“My dear boy, how can you ask? Of course I am speaking only of the three or four months that I shall be away. Will you go to one of the Fathers of Santa Caterina?”
They talked of other matters for a little while; then Arthur rose.
“I must go, Padre; the students will be waiting for me.”
The haggard look came back to Montanelli’s face.
“Already? You had almost charmed away my black mood. Well, good-bye.”
“Good-bye. I will be sure to come to-morrow.”
“Try to come early, so that I may have time to see you alone. Father Cardi will be here. Arthur, my dear boy, be careful while I am gone; don’t be led into doing anything rash, at least before I come back. You cannot think how anxious I feel about leaving you.”
“There is no need, Padre; everything is quite quiet. It will be a long time yet.”
“Good-bye,” Montanelli said abruptly, and sat down to his writing.
The first person upon whom Arthur’s eyes fell, as he entered the room where the students’ little gatherings were held, was his old playmate, Dr. Warren’s daughter. She was sitting in a corner by the window, listening with an absorbed and earnest face to what one of the “initiators,” a tall young Lombard in a threadbare coat, was saying to her. During the last few months she had changed and developed greatly, and now looked a grown-up young woman, though the dense black plaits still hung down her back in school-girl fashion. She was dressed all in black, and had thrown a black scarf over her head, as the room was cold and draughty. At her breast was a spray of cypress, the emblem of Young Italy. The initiator was passionately describing to her the misery of the Calabrian peasantry; and she sat listening silently, her chin resting on one hand and her eyes on the ground. To Arthur she seemed a melancholy vision of Liberty mourning for the lost Republic. (Julia would have seen in her only an overgrown hoyden, with a sallow complexion, an irregular nose, and an old stuff frock that was too short for her.)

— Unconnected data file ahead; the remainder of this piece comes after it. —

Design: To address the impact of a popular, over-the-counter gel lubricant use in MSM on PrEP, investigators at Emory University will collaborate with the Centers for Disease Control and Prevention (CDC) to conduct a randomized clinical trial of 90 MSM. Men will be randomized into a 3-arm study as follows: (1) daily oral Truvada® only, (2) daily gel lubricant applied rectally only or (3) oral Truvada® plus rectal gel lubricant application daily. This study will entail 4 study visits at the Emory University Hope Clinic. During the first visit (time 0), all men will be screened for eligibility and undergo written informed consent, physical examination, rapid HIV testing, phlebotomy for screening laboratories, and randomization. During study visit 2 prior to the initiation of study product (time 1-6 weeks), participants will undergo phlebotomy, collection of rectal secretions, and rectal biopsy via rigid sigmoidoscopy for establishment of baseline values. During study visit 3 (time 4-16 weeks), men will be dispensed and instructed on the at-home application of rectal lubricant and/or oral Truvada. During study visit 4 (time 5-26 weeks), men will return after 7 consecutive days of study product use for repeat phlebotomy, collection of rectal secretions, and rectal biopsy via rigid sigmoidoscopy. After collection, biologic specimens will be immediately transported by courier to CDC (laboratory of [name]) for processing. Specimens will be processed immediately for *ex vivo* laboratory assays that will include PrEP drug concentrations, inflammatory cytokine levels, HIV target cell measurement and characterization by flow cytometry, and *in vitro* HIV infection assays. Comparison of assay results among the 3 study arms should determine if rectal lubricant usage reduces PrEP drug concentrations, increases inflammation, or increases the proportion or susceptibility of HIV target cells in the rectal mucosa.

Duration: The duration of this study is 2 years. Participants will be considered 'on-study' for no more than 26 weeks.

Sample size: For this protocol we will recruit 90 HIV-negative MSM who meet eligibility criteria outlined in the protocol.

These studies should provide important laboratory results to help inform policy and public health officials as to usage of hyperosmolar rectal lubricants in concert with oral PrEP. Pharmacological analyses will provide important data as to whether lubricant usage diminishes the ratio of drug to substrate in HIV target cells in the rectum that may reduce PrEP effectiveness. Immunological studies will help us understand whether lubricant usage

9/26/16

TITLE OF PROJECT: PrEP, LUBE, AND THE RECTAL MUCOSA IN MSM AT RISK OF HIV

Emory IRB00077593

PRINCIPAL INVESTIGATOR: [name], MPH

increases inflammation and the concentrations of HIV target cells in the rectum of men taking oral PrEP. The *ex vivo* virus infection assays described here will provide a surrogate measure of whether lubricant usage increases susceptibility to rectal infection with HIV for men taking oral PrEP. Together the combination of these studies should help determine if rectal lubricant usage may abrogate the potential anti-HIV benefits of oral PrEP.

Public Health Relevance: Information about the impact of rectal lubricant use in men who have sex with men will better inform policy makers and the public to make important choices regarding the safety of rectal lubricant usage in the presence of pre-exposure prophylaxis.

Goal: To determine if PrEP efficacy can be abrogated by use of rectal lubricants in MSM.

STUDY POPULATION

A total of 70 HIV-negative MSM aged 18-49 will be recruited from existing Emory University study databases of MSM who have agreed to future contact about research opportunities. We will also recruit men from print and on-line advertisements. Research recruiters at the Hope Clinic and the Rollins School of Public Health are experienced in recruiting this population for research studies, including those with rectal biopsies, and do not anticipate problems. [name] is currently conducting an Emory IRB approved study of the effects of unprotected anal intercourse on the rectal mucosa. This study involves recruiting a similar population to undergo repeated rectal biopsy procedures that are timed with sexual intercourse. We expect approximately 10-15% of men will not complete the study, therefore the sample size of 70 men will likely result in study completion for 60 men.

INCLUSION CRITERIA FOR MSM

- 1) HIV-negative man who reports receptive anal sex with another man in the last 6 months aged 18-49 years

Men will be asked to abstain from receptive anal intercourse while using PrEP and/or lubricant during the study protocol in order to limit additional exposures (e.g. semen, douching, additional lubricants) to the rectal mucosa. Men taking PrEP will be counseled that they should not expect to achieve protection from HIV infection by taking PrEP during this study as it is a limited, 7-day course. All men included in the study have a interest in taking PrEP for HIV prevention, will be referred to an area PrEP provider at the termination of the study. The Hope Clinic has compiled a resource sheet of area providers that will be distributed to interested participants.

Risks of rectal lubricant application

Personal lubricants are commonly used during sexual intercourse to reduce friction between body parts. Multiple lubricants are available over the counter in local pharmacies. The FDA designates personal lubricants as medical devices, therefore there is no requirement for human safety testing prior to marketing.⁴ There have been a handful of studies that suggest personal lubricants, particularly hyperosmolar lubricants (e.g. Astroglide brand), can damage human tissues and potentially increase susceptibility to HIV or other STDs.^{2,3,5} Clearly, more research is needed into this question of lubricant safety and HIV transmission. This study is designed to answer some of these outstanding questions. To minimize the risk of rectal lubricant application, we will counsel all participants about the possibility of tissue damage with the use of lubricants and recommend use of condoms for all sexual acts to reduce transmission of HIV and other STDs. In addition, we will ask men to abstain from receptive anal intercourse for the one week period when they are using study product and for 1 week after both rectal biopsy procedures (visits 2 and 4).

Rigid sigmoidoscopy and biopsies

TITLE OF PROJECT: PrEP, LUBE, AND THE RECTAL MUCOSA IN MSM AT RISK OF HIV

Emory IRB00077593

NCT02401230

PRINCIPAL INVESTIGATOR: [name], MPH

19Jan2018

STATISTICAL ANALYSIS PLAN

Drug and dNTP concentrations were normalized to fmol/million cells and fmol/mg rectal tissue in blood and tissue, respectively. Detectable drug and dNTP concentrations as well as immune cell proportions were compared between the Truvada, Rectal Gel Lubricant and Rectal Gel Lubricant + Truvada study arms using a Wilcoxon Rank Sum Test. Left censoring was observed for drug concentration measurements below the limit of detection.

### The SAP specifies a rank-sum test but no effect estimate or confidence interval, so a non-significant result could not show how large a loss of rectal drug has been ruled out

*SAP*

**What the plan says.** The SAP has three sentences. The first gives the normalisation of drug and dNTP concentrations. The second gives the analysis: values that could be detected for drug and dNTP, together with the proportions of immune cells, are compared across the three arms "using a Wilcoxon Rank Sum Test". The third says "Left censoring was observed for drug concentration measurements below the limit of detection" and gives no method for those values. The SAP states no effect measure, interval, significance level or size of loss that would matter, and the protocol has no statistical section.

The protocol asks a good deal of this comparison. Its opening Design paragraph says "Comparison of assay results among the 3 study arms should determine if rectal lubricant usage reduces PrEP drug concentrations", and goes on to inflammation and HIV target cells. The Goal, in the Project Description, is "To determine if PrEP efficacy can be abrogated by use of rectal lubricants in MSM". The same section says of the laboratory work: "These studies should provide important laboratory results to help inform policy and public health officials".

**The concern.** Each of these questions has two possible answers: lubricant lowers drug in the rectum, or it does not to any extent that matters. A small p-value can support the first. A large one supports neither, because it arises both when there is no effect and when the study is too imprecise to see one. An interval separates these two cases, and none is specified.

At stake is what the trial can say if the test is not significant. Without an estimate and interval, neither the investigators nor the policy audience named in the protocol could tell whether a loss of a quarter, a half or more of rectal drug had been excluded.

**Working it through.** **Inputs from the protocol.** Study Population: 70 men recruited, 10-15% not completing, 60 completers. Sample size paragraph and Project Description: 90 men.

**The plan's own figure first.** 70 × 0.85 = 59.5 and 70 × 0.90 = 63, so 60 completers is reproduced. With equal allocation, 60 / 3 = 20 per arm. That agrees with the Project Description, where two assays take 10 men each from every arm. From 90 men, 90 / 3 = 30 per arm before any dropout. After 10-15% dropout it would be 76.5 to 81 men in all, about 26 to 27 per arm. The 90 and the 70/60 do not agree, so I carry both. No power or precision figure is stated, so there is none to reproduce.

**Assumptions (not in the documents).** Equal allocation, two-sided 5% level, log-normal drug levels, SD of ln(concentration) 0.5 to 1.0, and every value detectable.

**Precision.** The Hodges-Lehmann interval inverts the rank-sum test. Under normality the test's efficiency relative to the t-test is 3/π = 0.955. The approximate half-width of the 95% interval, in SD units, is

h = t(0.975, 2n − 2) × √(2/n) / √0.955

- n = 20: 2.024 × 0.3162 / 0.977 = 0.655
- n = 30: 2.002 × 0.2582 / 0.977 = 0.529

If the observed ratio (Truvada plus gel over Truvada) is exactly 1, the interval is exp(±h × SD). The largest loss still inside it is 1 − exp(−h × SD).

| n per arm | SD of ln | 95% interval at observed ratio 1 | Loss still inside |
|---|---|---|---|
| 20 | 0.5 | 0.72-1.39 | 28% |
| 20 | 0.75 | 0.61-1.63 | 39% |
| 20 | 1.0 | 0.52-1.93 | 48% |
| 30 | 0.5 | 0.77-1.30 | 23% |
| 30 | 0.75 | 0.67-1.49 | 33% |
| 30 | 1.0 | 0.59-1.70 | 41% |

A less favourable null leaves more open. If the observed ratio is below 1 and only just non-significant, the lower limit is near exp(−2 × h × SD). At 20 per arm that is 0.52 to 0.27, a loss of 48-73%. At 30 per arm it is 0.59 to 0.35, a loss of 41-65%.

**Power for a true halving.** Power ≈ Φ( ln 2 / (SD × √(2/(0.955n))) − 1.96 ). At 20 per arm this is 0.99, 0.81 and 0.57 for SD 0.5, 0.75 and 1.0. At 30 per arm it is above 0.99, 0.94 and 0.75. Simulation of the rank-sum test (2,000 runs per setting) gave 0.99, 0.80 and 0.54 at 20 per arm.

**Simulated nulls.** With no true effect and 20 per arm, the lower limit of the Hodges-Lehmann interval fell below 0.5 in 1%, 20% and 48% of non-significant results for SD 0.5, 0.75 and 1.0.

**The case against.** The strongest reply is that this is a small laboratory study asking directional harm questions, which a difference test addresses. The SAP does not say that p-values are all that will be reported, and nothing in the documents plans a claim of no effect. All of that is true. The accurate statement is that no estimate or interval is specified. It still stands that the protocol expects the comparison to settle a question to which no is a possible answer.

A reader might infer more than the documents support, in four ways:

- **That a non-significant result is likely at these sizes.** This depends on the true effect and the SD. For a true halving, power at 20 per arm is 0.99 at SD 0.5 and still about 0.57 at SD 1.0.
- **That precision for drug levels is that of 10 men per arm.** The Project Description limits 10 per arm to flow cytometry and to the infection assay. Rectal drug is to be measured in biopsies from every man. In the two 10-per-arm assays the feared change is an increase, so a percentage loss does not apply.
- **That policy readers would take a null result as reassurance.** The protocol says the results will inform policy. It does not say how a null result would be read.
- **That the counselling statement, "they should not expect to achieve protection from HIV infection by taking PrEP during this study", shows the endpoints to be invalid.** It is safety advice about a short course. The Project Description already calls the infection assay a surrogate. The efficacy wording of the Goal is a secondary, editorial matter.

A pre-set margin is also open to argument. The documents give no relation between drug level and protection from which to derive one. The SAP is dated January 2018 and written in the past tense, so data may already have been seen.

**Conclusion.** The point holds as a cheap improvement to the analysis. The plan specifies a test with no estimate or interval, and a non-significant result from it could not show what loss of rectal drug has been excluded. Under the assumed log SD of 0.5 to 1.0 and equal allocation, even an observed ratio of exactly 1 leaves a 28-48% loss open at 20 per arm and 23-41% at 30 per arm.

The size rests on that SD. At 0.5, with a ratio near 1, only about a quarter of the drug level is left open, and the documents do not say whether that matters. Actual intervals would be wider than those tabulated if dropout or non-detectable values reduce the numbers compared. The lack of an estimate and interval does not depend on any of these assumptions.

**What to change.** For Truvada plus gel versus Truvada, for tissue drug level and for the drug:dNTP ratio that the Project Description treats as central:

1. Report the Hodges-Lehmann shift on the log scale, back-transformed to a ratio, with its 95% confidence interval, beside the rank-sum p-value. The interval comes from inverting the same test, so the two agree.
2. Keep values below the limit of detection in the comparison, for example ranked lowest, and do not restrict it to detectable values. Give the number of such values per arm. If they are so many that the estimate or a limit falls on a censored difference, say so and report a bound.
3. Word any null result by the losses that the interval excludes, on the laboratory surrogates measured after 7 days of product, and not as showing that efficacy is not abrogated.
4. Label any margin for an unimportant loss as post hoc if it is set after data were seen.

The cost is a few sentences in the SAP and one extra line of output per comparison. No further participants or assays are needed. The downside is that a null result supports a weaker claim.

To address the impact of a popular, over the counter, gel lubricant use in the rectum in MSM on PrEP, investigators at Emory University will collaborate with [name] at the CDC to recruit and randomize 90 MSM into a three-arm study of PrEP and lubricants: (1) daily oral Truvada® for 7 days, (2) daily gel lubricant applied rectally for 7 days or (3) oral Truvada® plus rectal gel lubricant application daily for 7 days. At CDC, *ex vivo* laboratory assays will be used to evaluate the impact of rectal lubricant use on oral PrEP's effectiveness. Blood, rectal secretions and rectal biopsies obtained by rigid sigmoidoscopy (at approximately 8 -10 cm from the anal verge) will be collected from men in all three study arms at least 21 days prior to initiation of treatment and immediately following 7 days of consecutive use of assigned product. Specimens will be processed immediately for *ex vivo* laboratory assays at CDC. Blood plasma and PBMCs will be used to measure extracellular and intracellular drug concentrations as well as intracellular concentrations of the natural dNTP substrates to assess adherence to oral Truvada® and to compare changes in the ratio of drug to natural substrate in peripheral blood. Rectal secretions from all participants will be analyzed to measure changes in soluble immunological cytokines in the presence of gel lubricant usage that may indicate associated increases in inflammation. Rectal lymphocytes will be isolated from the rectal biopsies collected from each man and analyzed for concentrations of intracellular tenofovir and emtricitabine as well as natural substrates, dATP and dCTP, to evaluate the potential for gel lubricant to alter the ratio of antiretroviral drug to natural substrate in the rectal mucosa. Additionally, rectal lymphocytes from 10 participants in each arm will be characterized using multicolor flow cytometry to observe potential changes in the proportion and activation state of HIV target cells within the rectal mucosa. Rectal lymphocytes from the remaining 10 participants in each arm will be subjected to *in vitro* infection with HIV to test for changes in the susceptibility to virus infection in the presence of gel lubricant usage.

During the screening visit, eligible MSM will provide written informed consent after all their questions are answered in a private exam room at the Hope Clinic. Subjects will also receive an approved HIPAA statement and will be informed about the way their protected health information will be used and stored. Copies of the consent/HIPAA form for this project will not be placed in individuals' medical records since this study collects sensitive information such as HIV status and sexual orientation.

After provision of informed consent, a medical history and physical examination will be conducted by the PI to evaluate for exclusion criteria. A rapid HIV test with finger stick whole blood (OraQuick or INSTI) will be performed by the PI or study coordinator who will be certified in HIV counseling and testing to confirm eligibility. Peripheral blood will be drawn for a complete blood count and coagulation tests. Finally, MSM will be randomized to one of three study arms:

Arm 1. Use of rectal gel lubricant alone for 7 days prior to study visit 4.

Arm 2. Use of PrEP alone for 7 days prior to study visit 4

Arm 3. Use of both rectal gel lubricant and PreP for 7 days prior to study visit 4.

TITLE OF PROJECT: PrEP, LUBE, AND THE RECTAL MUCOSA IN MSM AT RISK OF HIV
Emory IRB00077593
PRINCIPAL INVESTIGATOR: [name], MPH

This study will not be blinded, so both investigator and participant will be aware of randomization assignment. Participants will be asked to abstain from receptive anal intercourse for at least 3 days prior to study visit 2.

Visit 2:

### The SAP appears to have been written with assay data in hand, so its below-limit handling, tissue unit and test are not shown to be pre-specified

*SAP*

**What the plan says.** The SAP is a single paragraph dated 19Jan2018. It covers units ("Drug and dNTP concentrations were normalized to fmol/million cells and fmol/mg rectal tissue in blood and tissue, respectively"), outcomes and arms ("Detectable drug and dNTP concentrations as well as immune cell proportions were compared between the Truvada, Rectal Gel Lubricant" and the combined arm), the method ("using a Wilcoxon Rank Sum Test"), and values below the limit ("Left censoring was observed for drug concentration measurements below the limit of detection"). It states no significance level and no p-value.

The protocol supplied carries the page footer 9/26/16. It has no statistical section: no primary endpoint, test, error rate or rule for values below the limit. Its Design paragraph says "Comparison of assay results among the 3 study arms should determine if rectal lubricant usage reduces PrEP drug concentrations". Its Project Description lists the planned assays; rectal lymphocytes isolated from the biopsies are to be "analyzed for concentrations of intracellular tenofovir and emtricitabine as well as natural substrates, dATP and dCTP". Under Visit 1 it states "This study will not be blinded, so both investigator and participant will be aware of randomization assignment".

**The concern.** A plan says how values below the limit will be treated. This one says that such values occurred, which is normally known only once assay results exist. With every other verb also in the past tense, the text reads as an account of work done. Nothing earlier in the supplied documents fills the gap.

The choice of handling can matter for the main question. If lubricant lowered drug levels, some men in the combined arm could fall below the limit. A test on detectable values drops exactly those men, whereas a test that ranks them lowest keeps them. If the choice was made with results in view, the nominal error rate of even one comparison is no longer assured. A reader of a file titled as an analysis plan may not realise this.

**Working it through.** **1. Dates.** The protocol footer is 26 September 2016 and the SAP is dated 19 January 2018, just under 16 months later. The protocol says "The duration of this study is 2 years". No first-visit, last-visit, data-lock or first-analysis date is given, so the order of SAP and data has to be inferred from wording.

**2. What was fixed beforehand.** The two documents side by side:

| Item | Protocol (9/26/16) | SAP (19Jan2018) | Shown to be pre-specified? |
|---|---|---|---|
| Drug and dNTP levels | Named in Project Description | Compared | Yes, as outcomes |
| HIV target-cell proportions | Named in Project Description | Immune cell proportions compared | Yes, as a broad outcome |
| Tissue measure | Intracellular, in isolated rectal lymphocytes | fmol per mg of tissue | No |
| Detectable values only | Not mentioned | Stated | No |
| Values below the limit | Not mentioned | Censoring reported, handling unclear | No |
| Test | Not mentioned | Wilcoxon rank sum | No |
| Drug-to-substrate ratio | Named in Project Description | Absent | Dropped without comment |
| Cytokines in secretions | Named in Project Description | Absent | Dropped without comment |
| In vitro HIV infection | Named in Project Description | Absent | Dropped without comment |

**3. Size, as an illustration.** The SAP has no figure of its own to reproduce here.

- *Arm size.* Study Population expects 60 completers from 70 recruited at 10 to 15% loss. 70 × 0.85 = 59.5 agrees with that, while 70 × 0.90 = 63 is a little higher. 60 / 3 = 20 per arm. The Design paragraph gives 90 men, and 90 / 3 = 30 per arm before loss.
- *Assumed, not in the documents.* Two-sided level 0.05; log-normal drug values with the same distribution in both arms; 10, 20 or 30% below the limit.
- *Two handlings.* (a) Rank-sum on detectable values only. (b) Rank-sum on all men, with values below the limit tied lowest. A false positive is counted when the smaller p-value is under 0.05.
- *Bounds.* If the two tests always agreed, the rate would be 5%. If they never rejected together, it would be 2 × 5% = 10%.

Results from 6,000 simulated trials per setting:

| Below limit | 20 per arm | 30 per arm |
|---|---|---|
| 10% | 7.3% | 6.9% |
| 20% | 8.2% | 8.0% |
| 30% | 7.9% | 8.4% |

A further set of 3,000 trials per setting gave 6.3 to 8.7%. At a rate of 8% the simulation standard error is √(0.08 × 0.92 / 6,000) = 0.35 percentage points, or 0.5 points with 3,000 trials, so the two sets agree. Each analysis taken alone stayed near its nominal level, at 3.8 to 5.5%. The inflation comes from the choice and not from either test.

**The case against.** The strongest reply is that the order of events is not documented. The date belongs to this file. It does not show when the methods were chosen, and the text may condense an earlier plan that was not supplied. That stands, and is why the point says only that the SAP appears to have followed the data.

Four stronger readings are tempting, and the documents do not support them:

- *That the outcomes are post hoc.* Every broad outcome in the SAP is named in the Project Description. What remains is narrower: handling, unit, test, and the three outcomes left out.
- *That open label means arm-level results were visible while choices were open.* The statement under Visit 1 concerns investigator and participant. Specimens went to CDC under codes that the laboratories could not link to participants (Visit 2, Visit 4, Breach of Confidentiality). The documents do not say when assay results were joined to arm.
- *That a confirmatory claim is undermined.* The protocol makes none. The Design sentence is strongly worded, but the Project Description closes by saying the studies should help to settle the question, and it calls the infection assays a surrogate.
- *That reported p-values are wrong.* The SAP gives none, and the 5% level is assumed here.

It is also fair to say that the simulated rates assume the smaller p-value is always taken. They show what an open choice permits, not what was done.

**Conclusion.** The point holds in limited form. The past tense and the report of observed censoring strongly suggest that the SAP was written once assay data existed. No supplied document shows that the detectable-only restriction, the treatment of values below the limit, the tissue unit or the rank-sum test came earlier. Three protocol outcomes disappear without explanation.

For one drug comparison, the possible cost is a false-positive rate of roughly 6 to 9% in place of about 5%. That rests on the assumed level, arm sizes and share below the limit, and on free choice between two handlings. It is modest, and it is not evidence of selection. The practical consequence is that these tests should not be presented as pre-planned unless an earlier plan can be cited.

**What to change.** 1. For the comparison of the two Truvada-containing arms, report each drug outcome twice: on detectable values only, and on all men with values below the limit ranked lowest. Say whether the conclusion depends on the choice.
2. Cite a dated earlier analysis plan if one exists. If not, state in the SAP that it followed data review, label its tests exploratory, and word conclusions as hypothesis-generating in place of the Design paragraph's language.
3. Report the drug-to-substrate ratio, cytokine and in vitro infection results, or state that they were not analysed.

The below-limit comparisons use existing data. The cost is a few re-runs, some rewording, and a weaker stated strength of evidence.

“You here, Jim!” he said, coming up to her when the initiator had been called to the other end of the room. “Jim” was a childish corruption of her curious baptismal name: Jennifer. Her Italian schoolmates called her “Gemma.”
She raised her head with a start.
“Arthur! Oh, I didn’t know you–belonged here!”
“And I had no idea about you. Jim, since when have you—-?”
“You don’t understand!” she interposed quickly. “I am not a member. It is only that I have done one or two little things. You see, I met Bini–you know Carlo Bini?”
“Yes, of course.” Bini was the organizer of the Leghorn branch; and all Young Italy knew him.
“Well, he began talking to me about these things; and I asked him to let me go to a students’ meeting. The other day he wrote to me to Florence——Didn’t you know I had been to Florence for the Christmas holidays?”